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This New NASA Animation Shows The Dirty Truth About Ocean Plastic

Almost 8 billion kilograms of plastic is dumped into oceans every year. NASA has released an animation showing this dumping over the course of 18 months. The animation tracks the journey of plastics on a global level.

The plastic that is dumped in the ocean does not float on the surface only. It also accumulates abundantly in the North Atlantic and North Pacific garbage gyres called the garbage patches. Plastic here can be measured through the manual net technique, but the result is not accurate.

NASA’s work is brought forward by the researchers at the University of Michigan. The technique uses measurements of how rough the ocean surface is taken with eight microsatellites, which allows scientists to calculate wind speeds in the ocean. Water acts calmer when plastic is present near the surface.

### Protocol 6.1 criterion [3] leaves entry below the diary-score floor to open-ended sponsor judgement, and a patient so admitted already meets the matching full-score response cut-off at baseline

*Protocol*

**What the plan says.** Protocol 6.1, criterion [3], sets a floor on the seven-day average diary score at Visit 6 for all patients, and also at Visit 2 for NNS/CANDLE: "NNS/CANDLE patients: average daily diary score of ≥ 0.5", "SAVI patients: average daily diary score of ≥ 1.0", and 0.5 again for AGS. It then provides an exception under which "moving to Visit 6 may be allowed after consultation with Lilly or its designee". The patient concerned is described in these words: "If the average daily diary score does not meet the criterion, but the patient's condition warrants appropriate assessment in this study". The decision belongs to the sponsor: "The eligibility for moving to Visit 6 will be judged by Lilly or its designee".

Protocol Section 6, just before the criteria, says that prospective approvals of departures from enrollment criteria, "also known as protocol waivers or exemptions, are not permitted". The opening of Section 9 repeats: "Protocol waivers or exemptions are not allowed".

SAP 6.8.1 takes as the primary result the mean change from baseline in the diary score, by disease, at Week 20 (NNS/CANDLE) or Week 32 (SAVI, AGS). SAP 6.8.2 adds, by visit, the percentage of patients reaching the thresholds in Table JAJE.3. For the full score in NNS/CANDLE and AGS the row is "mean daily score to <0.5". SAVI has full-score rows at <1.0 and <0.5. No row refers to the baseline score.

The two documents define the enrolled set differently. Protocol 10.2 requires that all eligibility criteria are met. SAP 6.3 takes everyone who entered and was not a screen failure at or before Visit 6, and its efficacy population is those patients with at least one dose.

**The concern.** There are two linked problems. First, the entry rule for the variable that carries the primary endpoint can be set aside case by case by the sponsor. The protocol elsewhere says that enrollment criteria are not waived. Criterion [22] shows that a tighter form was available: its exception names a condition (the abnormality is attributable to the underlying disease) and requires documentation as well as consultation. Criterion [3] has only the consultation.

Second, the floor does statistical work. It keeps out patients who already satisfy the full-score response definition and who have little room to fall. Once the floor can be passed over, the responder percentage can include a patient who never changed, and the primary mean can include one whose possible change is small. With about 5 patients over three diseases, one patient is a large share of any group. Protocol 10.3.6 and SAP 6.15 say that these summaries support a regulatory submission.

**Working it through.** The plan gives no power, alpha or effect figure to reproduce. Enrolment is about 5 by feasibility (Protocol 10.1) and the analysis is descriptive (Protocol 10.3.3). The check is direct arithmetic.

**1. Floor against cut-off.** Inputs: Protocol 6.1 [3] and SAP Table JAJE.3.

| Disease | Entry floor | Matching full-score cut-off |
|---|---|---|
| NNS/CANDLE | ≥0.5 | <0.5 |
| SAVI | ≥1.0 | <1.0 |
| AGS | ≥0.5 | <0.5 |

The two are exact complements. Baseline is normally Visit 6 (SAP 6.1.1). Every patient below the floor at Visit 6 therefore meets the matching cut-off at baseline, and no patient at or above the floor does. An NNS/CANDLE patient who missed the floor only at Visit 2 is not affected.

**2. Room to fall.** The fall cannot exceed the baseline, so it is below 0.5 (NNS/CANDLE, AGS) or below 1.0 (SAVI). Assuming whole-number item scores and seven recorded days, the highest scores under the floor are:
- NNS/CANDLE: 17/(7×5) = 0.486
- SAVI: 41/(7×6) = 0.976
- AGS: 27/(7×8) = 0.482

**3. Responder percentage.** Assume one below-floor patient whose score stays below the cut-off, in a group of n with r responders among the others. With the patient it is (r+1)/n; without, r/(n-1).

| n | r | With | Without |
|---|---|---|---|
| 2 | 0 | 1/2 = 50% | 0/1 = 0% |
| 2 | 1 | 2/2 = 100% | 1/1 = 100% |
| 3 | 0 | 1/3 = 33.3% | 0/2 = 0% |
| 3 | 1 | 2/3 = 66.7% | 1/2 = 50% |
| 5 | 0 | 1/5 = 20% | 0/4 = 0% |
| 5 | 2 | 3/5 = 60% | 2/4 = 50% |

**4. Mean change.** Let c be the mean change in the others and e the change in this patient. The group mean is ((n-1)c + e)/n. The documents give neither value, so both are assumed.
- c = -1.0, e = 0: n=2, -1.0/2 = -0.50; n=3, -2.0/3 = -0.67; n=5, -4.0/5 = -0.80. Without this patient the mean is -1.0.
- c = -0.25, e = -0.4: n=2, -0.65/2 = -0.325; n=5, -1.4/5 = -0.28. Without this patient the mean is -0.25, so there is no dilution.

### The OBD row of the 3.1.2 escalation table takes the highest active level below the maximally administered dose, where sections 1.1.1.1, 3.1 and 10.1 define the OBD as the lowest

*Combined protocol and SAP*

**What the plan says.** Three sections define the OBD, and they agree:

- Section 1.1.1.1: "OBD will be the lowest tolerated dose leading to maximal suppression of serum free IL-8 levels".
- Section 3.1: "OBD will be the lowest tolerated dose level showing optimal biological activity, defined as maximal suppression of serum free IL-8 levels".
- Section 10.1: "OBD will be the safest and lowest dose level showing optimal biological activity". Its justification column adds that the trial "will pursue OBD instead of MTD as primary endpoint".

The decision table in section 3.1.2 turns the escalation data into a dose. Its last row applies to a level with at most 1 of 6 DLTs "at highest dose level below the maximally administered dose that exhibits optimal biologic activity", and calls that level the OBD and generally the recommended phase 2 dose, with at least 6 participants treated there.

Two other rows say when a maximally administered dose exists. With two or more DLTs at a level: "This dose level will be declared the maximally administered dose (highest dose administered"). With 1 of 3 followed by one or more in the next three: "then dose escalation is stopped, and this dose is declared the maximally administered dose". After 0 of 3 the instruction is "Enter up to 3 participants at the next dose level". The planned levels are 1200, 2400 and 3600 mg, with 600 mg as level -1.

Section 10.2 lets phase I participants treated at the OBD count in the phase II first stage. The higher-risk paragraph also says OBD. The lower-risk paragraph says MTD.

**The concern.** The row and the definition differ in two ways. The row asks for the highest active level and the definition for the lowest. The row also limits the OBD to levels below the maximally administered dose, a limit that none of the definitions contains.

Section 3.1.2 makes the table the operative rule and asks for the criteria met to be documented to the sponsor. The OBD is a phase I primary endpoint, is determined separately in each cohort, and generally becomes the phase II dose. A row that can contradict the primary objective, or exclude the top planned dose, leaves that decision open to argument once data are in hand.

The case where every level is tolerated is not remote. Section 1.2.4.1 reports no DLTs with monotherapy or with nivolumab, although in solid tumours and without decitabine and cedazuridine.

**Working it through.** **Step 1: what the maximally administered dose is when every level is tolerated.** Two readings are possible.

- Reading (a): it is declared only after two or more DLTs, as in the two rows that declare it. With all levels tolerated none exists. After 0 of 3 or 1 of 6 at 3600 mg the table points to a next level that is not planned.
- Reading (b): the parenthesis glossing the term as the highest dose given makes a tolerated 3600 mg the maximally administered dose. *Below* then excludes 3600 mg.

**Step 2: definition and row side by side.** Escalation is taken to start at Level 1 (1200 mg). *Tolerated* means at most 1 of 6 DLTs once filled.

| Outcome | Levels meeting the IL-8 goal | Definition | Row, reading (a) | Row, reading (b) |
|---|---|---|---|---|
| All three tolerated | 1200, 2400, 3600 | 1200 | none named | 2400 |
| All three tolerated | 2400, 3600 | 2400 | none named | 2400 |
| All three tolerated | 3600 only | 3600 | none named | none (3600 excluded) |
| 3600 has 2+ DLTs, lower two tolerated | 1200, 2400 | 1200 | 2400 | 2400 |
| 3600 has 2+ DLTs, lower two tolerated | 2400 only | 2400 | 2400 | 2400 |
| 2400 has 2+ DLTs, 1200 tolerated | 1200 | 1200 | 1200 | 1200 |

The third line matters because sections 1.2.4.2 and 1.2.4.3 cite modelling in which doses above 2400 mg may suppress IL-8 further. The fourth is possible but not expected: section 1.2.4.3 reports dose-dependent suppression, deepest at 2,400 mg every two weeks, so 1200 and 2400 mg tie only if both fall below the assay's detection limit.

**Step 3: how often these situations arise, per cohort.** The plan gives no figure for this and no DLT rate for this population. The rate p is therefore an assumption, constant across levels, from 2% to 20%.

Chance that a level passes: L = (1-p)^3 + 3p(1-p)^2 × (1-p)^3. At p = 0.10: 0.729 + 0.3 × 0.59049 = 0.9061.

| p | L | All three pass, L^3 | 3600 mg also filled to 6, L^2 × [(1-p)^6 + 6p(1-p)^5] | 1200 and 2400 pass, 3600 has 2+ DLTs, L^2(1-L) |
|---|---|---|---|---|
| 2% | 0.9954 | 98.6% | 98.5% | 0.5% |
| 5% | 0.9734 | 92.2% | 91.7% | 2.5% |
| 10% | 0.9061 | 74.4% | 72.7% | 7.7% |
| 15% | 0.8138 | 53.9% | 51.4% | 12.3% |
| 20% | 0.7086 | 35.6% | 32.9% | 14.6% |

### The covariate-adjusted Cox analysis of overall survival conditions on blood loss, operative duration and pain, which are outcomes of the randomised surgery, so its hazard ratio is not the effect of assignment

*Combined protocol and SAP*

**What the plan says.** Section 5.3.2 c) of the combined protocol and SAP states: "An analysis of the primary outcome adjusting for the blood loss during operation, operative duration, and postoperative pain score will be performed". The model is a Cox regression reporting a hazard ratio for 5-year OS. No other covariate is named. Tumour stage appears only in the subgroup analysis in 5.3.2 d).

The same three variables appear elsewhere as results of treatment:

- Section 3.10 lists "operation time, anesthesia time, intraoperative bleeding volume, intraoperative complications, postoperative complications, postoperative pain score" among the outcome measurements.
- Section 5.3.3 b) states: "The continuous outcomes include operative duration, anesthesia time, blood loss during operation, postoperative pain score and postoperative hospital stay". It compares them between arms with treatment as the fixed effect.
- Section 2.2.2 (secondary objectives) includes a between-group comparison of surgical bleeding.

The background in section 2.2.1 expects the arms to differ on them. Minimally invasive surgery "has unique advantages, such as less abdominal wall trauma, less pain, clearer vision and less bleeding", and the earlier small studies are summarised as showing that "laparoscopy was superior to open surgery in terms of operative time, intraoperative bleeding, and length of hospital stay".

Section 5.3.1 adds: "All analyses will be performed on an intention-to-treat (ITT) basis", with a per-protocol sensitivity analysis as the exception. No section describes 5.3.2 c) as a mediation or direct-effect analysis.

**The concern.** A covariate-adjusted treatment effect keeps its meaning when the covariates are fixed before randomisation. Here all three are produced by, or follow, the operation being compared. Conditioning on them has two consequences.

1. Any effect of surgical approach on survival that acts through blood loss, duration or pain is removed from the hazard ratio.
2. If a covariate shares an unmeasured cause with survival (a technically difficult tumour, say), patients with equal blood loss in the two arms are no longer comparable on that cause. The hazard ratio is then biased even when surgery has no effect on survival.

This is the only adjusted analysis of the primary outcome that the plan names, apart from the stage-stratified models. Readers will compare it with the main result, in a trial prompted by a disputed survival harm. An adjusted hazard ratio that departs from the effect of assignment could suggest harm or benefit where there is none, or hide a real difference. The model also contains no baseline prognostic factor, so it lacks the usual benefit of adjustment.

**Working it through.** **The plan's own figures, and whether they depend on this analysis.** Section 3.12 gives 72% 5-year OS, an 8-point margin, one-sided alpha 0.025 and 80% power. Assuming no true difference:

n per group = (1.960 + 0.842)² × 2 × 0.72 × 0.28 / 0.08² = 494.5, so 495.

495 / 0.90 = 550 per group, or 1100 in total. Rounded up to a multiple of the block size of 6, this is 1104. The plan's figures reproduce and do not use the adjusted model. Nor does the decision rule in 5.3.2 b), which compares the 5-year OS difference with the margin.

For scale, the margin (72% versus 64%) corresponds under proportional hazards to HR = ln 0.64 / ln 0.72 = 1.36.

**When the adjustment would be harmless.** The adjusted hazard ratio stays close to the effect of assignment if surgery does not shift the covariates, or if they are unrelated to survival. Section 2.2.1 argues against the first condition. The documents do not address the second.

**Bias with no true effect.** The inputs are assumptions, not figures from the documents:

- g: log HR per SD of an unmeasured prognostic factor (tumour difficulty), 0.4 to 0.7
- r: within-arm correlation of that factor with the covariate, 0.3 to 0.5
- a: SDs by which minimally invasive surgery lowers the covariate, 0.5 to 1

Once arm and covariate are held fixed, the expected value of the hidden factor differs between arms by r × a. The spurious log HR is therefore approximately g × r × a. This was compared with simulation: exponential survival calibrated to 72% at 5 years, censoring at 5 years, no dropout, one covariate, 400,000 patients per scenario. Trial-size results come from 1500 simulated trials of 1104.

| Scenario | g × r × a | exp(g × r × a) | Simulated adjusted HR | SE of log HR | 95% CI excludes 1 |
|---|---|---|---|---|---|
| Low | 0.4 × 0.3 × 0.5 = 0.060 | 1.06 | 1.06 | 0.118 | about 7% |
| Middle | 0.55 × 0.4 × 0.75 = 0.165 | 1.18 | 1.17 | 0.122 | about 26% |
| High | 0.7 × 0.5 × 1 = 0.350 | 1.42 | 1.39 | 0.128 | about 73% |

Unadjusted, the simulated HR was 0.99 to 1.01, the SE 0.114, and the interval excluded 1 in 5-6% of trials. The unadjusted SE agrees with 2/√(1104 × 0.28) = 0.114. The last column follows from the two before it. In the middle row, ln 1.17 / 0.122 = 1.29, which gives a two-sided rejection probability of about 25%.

“In cleaner waters, there’s a high degree of agreement between ocean roughness and wind speed,” Chris Ruf, one of the authors of the research, told NASA Earth Observatory. “But as you head into the Great Pacific Garbage Patch, you see a bigger discrepancy between wind speed measurements and the roughness of the surface.”

Researchers at the University of Michigan cross-referenced the space radar measurements of surface roughness with wind speed measurements from other sources on the ground (or seas, as the case may be) to spot places in the ocean where waters were calmer, but wind speeds might still have been strong. They then compared those with other models of ocean plastics, looking at locations between 38 degrees north and south of the equator.

The data was collected from April 2017 till September 2018. This project is the first of its kind. The team also found out some trends like garbage concentrations in the Great Pacific Garbage Patch were higher in the summer and lower in the winter. This was attributed to vertical mixing enabled by the cold weather.

This tool can aid in devising ways to clean up the ocean and to prevent the trash from ending up in the water. Experts believe that there is so much trash in the ocean that it will be impossible to completely clean it. Now, the focus must be shifted to reduction and elimination of plastics.